Scientists from evolutionary biologists to psychologists have found neural and genetic evidence that we are predisposed to cooperate. History is full of examples of great inventions, works of art, and highly successful businesses born of individuals or groups of people working with others to create or produce something.
The General Practice Services Committee (GPSC) is a collaboration of the BC Medical Association and the BC Ministry of Health. The success of this partnership led the GPSC to establish Divisions of Family Practice in 2008, with the belief that the principles of cooperation and common purpose used by the committee could also be applied to improving primary care at the community level.
Collaboration is the opposite of old school, command-and-control-style management, which is based on a belief that human beings are intrinsically self-interested and uses rewards and punishments to motivate people.
But because it doesn’t require complete consensus to reach decisions, collaboration also depends on a formal structure to ensure that conclusions are reached in an efficient manner. In other words, while the projects that a collaborative enterprise works on can be flexible, the expectations and processes must be clearly defined.
Divisions of family practice are collaborative on three levels. First, they give local family physicians, who often work in isolation, the opportunity to network and share ideas.
Second, they lay the foundation for division boards of directors to engage with their peers, solicit their opinions about primary care reform, and be their voice with health care partners. Third, through collaborative services committees, they provide a forum for these doctors to work with their regional health authorities and the Ministry of Health to cooperatively discuss issues and implement solutions.
The roles and responsibilities of each Collaborative Services Committee partner are clearly defined in a formal document of intent, as is the spirit of collaboration, “a commitment to the co-design of potential clinical programs in a way that acknowledges the unique perspective of each partner” (unpublished Divisions of Family Practice Document of Intent).
As Dr Martha Wilson says, “Many of the doctors on our board were skeptical at first. There’s long been tension between our communities because of past allocation of health care resources, and a lack of trust of the historic top-down management of the health authority.”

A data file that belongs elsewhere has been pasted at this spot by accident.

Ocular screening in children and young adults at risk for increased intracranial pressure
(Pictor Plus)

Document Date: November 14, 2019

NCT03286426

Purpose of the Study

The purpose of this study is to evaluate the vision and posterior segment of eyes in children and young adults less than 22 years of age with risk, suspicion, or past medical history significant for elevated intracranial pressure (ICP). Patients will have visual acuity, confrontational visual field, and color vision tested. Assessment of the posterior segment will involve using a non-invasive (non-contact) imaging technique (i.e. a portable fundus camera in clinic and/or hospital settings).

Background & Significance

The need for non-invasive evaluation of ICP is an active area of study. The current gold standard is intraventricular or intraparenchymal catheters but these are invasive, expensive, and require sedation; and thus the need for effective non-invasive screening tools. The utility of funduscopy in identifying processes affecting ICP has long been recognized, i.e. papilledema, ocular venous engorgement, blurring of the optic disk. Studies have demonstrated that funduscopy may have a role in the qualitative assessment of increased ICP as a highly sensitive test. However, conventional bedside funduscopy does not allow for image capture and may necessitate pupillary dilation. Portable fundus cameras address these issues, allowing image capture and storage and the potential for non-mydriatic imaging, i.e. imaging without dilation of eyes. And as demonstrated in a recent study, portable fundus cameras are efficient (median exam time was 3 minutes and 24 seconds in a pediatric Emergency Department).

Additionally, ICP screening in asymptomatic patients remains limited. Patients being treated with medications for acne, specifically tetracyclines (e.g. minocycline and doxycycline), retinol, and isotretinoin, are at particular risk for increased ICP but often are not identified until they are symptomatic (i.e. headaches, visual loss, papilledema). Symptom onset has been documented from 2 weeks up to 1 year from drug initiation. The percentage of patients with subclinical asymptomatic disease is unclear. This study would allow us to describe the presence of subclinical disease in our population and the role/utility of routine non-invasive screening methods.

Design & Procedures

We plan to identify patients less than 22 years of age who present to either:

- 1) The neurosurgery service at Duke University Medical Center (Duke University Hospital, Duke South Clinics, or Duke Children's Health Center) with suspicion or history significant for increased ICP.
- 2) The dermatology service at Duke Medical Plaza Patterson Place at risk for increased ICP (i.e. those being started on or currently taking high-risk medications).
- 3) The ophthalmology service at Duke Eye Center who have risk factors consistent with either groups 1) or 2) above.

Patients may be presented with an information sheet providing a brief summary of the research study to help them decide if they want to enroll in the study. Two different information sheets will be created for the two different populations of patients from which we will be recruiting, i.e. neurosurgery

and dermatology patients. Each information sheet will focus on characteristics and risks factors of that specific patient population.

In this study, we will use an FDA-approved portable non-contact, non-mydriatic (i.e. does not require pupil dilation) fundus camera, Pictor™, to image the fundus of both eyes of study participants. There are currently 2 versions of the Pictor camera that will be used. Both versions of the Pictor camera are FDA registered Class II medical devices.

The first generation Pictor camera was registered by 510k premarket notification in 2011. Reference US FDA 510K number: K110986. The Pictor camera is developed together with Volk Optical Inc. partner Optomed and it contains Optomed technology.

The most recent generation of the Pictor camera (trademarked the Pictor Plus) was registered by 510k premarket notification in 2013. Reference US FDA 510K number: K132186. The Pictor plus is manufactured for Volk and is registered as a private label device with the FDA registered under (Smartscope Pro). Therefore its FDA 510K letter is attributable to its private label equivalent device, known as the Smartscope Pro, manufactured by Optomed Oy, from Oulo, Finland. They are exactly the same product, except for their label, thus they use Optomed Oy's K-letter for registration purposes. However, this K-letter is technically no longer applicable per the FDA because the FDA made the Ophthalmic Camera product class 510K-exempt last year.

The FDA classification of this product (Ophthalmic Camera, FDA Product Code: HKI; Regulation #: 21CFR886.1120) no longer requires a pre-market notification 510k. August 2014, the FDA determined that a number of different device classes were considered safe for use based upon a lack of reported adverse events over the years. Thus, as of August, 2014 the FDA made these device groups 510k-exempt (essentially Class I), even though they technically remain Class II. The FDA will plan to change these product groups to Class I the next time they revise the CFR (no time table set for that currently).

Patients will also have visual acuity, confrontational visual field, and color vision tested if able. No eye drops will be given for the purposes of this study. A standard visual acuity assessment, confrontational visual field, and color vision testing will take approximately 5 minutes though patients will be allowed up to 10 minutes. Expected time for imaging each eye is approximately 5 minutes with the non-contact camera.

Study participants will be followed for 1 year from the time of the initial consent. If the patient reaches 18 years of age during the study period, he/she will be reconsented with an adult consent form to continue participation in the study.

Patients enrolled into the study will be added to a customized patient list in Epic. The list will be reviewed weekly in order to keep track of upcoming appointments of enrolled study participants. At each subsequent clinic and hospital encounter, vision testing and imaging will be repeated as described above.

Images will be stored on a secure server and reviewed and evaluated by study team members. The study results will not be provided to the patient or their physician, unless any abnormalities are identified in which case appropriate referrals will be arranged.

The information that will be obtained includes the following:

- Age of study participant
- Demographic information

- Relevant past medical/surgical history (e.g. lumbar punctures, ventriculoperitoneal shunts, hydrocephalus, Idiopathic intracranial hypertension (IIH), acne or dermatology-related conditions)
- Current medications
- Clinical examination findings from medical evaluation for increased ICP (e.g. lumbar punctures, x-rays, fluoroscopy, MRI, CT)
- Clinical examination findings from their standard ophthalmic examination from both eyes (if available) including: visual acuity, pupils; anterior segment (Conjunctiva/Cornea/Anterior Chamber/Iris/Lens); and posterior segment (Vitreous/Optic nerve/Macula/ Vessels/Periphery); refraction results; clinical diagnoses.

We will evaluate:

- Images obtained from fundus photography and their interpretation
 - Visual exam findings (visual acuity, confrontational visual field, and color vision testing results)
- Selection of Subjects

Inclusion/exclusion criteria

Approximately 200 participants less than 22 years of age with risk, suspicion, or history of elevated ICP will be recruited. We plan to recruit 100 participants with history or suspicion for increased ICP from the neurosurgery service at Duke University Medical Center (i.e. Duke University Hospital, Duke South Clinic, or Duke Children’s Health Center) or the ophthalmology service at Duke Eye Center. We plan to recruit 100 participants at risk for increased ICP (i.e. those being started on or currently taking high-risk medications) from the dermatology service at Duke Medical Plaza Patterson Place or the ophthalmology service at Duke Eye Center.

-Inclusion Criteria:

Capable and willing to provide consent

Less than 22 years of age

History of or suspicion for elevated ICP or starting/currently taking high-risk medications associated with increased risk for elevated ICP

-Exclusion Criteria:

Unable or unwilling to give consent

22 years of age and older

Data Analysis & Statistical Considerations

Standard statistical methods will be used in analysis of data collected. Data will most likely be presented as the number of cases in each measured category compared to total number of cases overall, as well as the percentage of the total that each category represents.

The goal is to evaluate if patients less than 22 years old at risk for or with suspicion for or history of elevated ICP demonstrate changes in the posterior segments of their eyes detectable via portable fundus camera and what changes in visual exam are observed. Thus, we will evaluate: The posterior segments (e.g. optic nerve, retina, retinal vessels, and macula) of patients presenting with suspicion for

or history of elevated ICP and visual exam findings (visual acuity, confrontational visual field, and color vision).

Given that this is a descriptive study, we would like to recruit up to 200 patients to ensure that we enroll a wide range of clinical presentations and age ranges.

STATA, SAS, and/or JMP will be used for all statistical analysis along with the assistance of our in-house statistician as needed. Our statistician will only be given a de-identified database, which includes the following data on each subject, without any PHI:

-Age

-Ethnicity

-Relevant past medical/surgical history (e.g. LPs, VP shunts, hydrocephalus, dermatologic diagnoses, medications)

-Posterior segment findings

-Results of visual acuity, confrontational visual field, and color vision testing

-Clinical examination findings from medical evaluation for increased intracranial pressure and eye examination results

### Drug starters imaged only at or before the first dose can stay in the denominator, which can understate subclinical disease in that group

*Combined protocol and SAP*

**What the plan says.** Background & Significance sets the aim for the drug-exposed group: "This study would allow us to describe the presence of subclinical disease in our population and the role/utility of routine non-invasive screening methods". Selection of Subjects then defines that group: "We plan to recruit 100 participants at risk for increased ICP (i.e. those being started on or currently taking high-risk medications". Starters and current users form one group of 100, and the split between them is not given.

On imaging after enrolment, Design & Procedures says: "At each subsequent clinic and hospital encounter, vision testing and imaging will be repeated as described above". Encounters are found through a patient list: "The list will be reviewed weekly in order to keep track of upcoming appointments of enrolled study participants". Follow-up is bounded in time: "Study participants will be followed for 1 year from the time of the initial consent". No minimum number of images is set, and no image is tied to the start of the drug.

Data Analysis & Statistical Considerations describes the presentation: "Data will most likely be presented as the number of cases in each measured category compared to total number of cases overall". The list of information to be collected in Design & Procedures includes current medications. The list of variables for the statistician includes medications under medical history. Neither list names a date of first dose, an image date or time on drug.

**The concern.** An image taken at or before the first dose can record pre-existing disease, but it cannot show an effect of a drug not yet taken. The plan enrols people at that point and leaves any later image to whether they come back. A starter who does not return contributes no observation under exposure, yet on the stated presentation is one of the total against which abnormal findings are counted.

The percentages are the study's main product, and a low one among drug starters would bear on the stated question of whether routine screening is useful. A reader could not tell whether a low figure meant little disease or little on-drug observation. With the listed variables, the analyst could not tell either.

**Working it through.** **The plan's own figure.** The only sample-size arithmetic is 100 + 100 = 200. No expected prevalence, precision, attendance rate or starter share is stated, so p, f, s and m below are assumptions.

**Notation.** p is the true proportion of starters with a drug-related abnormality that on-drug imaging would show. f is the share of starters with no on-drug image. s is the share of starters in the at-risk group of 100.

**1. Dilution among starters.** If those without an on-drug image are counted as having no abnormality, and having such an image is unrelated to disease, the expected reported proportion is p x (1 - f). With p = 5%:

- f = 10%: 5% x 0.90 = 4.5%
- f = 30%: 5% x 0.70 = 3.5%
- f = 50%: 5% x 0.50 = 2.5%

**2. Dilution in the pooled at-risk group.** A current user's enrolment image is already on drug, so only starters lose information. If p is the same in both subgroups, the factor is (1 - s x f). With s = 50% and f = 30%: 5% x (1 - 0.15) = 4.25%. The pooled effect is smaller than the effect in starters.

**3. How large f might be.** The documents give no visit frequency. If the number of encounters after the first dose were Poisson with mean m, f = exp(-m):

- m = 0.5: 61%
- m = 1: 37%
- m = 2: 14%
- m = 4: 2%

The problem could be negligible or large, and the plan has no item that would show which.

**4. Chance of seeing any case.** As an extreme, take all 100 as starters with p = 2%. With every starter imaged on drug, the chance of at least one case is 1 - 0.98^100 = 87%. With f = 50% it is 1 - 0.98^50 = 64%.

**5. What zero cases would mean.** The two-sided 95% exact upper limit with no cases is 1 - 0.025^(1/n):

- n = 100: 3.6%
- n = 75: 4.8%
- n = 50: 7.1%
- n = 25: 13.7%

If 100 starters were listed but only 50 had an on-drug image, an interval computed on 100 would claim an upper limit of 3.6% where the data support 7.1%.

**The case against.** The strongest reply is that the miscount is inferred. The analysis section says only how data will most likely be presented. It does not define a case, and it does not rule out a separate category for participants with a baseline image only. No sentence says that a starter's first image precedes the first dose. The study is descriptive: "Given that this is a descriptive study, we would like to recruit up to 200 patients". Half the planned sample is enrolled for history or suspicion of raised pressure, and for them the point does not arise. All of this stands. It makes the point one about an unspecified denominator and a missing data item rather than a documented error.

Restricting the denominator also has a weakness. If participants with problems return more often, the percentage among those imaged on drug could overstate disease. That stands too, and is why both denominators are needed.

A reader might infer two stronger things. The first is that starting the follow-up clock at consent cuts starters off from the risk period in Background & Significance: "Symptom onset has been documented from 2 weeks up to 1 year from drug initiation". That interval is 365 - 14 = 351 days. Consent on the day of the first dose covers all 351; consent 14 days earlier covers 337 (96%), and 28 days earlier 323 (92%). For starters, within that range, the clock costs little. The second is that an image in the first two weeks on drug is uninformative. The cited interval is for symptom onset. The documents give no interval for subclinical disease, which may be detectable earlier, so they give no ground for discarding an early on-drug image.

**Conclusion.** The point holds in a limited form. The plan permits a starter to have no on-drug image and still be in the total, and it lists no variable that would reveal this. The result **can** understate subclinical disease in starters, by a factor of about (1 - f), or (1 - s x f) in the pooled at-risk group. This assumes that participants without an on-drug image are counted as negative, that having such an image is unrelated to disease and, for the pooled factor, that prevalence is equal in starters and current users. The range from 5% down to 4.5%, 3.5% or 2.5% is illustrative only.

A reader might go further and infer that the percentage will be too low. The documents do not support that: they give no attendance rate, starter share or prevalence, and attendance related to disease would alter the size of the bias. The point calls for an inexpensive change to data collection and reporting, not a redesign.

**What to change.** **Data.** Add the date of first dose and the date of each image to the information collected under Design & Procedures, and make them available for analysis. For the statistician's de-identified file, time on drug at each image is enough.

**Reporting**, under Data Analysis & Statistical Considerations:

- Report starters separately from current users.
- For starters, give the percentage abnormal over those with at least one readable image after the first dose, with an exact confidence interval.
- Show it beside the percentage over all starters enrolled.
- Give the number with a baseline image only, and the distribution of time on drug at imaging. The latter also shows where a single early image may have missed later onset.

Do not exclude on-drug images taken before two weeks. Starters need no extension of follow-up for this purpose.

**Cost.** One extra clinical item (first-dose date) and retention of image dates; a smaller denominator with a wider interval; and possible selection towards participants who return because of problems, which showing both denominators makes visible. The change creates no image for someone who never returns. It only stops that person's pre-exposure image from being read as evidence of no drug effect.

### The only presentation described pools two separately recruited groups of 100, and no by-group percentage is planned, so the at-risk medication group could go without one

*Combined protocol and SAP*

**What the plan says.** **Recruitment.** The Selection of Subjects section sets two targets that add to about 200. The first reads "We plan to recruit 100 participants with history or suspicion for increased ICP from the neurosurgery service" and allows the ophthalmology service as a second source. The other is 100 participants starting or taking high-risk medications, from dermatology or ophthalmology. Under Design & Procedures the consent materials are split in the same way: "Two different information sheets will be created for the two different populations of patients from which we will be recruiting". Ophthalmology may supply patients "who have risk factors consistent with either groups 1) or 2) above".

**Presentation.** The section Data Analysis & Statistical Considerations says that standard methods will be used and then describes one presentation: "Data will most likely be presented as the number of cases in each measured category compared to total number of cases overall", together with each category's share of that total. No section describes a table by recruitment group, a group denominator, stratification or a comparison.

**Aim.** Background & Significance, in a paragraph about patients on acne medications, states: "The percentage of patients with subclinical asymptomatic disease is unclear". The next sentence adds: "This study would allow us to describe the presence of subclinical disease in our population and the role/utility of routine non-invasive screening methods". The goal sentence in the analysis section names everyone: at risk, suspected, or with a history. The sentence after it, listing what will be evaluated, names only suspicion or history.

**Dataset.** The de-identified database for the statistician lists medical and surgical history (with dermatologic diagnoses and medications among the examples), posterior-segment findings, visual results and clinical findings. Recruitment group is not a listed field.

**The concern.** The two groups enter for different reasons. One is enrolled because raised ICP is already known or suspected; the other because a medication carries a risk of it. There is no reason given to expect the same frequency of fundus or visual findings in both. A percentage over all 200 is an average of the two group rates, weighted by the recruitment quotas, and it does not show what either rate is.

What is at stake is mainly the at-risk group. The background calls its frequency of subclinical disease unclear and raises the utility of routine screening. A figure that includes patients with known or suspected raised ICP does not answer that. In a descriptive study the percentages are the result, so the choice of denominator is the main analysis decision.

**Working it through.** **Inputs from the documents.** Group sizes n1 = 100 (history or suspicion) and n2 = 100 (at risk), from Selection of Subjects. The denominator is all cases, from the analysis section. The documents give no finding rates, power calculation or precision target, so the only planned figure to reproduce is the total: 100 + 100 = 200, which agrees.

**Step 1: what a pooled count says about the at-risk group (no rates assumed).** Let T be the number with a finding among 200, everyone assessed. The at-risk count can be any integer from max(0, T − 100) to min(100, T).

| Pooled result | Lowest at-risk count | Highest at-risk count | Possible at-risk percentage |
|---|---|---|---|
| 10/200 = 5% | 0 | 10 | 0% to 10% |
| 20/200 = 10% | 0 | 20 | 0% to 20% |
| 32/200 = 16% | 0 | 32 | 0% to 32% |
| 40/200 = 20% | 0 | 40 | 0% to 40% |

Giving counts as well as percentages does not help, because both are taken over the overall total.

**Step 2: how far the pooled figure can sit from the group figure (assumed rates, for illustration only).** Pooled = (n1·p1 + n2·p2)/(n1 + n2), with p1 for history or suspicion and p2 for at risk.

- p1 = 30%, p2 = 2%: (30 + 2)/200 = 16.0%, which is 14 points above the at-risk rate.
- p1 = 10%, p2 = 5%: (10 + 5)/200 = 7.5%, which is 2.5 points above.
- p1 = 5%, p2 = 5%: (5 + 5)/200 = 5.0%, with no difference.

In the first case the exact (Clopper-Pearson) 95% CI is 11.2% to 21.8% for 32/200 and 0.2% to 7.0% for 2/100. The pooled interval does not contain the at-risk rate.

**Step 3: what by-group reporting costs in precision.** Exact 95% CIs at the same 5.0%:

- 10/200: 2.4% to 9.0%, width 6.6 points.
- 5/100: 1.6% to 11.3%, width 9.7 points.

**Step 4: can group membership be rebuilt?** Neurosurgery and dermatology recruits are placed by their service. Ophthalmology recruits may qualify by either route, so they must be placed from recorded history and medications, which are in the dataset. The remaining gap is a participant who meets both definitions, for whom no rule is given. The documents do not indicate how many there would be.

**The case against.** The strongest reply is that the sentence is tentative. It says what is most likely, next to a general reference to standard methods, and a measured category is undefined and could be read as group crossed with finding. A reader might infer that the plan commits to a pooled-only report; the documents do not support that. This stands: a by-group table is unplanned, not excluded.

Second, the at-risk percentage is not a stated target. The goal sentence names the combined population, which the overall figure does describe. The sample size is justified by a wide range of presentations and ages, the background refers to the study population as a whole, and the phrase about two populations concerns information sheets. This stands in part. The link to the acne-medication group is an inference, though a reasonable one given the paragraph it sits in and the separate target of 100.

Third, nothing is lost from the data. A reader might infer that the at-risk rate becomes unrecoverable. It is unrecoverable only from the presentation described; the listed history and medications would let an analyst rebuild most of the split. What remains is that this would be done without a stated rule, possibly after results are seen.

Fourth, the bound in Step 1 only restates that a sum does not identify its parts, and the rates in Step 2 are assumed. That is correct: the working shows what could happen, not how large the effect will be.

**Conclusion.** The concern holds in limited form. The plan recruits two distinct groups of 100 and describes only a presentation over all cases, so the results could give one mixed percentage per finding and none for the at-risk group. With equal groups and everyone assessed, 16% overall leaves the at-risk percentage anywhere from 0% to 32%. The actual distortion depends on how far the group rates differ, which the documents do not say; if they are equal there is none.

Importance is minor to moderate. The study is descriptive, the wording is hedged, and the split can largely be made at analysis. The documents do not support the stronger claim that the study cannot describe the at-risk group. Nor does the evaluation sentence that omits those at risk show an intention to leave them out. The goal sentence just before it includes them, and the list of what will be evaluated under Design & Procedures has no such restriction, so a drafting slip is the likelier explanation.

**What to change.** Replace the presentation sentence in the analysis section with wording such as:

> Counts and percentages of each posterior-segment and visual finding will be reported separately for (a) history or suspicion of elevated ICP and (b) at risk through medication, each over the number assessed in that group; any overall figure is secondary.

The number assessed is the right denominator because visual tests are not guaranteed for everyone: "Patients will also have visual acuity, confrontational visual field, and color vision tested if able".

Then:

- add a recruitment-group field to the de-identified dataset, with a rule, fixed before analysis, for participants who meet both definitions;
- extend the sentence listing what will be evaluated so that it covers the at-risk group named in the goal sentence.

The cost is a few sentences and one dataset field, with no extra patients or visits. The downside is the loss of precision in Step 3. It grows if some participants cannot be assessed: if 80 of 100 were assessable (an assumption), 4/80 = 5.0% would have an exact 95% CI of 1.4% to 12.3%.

Dr Wilson is a family physician in Nelson, chair of the Kootenay Boundary Division, and co-chair of its Collaborative Services Committee. “But they respect the work of the GPSC, and when they recognized that divisions are intentionally modeled on the same principles of collaboration and consensus that the GPSC uses, they were inspired to consider this new model.”
The number of divisions established to date, and the progress they are making, would indicate that the GPSC got it right.
Just 10 years ago, the health care system was characterized by top-down management. Doctors felt undervalued, disconnected from their peers, and professionally dissatisfied. Health authorities too were dealing with less than ideal circumstances. The quality and availability of primary care was declining, yet there was no infrastructure for working with family physicians broadly across a community to implement solutions.
Divisions are addressing these problems for both parties. Dr Wilson says that while the Kootenay Boundary Collaborative Services Committee has not yet selected a joint project, “We’re delighted to discover that our divisions and the health authority view things like integration of health services in a similar light. Our members have ideas for shared care with specialists that could work in other rural communities, which we’ve proposed to our Collaborative Services Committee. And we’re recognizing the huge power of doctors from all parts of our region collaborating to solve the problem of a single small community, like Kaslo.”